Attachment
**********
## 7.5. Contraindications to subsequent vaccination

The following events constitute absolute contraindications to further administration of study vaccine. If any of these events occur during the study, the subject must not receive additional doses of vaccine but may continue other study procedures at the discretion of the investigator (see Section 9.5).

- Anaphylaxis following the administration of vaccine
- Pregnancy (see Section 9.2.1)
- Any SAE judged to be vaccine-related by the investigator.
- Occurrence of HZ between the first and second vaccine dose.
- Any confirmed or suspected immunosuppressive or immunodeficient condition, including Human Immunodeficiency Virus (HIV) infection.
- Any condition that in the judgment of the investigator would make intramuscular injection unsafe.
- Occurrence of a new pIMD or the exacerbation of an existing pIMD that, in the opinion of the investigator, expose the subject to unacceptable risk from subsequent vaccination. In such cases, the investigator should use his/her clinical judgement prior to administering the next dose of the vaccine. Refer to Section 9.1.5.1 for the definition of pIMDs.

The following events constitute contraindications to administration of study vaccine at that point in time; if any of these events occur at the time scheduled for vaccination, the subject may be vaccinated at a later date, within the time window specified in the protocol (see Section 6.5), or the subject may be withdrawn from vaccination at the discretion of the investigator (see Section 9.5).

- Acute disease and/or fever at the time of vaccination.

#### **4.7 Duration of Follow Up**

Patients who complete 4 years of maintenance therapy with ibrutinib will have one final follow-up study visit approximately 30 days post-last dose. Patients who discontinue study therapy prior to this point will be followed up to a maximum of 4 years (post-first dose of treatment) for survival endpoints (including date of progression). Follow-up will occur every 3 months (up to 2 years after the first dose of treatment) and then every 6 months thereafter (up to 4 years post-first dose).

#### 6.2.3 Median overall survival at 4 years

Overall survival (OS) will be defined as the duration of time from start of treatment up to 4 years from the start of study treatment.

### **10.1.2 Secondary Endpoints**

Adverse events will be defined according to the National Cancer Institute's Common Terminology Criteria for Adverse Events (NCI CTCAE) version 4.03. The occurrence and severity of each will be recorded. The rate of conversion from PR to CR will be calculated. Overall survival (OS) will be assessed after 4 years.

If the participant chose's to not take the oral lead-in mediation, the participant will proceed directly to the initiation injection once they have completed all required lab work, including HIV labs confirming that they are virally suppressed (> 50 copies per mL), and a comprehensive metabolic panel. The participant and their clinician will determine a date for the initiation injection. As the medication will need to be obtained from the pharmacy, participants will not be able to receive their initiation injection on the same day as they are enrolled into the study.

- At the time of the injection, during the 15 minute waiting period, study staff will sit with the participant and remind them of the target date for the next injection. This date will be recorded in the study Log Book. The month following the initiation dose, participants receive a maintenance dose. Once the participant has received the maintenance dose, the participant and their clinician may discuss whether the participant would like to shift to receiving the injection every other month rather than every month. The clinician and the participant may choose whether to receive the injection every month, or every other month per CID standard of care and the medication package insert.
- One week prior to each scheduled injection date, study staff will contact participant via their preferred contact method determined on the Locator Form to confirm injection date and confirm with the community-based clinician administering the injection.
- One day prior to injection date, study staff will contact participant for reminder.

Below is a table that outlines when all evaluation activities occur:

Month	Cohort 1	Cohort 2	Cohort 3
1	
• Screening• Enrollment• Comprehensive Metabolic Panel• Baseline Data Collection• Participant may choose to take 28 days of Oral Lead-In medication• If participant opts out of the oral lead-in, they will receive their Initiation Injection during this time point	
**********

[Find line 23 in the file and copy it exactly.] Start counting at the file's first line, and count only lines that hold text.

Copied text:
Month	Cohort 1	Cohort 2	Cohort 3